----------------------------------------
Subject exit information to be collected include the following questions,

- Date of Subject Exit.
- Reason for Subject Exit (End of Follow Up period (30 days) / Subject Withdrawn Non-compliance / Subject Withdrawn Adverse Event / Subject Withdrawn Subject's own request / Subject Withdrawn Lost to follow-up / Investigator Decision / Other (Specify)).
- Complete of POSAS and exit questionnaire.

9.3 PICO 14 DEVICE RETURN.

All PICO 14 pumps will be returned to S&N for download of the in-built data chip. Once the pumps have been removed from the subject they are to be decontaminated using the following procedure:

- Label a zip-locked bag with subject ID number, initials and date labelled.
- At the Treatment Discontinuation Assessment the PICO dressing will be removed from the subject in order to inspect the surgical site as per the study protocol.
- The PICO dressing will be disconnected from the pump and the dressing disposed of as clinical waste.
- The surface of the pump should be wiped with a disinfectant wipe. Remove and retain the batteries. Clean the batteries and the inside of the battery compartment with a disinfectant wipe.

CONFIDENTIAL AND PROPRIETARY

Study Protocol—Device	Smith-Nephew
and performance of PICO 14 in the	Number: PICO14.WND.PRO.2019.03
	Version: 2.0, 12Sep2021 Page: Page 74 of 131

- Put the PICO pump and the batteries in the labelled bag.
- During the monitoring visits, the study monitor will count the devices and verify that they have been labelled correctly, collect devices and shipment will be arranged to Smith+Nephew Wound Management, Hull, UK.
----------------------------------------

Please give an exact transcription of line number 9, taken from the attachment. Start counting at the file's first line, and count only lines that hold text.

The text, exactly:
- The PICO dressing will be disconnected from the pump and the dressing disposed of as clinical waste.